Book Review – In Search of Deep Faith by Jim Belcher

Jim Belcher, In Search of Deep Faith: A Pligrimage into the Beauty, Goodnes, and Heart of Christianity, IVP, 2013, 318pp.

In Search of Deep Faith

I read Deep Church when I started doing vocational ministry and it absolutely shaped my approach to ministry so I began to read this book with very high expectations. It’s safe to say that my expectations were met, and even exceeded.

As the title implies this book is about a “Pilgrimage,” specifically a pilgrimage in search of deep faith. Belcher’s pilgrimage takes him on a journey to ensure that his “roots are deeper,” his “maps are better,” and his “destination is clearer.” (291) Roots, Journey, and Destination are what this book is about.

As you begin reading, you are immediately thrown in to a tense situation; you find Belcher and his family stuck in an RV in a shady part of Poland, looking for Bonhoeffer’s secret seminary at Finkenwalde. The rest of the book is filled with that same sort of suspense you encounter in the first few pages, except the suspense isn’t limited to his family’s adventures throughout Europe; the suspense comes from the stories of several historical figures he introduces us to.

Summary

The book is broken up into three parts: 1) Rediscovering our Roots, 2) Life as  Journey and the Need for a Map, and 3) Seeing our Destination.

  1. Rediscovering our Roots: These chapters emphasize the need for making our faith our own, and how making our faith deep bears upon our daily lives. Here we hear the stories of his family’s move to Oxford, but also the stories of the Oxford Martyrs. We also hear the story of Sheldon Vanauken’s search for beauty. Belcher also recounts the story of Dr. Jekyll & Mr. Hyde, he explains that this story teaches us about our own struggle between desiring holiness and desiring our sin. He ends this section with the story of William Wilberforce.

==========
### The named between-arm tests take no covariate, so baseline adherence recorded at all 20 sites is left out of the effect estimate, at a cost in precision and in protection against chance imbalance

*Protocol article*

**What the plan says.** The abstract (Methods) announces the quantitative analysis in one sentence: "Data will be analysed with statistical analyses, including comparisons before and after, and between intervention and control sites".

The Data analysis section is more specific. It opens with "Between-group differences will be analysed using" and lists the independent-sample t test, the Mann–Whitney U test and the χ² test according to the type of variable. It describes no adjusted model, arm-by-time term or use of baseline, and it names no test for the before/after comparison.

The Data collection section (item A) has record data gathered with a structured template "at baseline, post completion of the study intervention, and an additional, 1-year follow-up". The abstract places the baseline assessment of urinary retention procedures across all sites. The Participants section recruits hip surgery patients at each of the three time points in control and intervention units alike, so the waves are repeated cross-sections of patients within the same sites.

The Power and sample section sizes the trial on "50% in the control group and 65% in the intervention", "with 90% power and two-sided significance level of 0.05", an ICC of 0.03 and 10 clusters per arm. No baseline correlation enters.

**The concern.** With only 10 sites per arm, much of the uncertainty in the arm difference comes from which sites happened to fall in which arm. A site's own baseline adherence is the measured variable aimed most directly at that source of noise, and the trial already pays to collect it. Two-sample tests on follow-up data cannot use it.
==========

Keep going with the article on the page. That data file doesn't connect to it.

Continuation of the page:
2. Life as Journey and the Need for a Map: These chapters expand the metaphor of the Christian life as a pilgrimage, and show us that we need a “map” so to speak if we are to walk faithfully on that pilgrimage. He uses the stories of Vincent Van Gogh, Andre Trocme, and Corrie ten Boom as examples of people who didn’t have a “map” (van Gogh) and people who had the “map” to guide them in their journeys.
  3. Seeing Our Destination: You can’t be on a pilgrimage if you don’t have a destination… Here Belcher emphasizes the need to know our “destination.” In times of trouble knowing our destination gives us strength to persevere.  Belcher uses the stories of Dietrich Bonhoeffer and Maria von Trapp (The Sound of Music) as examples of people who knew their destination. He concludes his journey with a trip to Heidleberg, the source of the Heidelberg Catechism. This final chapter is the clearest articulation of how the Gospel and the destination it points us to shapes our lives.

Pro’s

  1. It’s a Great Introduction to Church History – I would not have expected it, but this book is actually a great primer on European church history, spanning the time from the reformation up until the 20th century. If you know somebody who could use an exciting introduction to church history then this is the book for you.
  2. It’s a Great Book on Parenting – Throughout the book one of Belcher’s concerns is instilling a deep faith into his children. I got a taste of how difficult that actually is, to be honest it freaked me out, but at the same time it gave me hope that its possible to pass on a deep and meaningful faith in Christ to our children.
  3. It’s Very Well Written – At the end of the book Belcher credits several author’s influence upon his writing, as you read you can tell that he has really worked on his writing skills. Yes, Belcher was a good author in Deep Church, but his writing skills have really improved. He crafts suspenseful stories and makes his points in a very clear manner. His writing kept me engaged the whole time.

Con’s

  1. There are no real con’s – Some people might have some issues with his reformed leanings. Others might have some issues with him using Vincent van Gogh as a sort of “spiritual hero.” But there really isn’t anything to complain about here….

Conclusion

In a season of my spiritual life where I have been feeling spiritually dry and aimless, God used this book and Jim Belcher to encourage me to stay excited about moving forward on the journey God has put me on. The stories of Thomas Cranmer, Corrie ten Boom, Dietrich Bonhoeffer, William Wilberforce, and even Maria von Trapp encouraged me. Seeing their deep faith, which was grounded in the truths of the Gospel is sure to encourage anybody who reads this book. With that, I highly recommend this book. Whether you have been a Christian for a long time or whether you are just beginning to explore Christianity there is something for everybody who has decided to take a journey into Deep Faith.

(Note: I was given a free review copy by IVP and was under no obligation to give it a positive review.)

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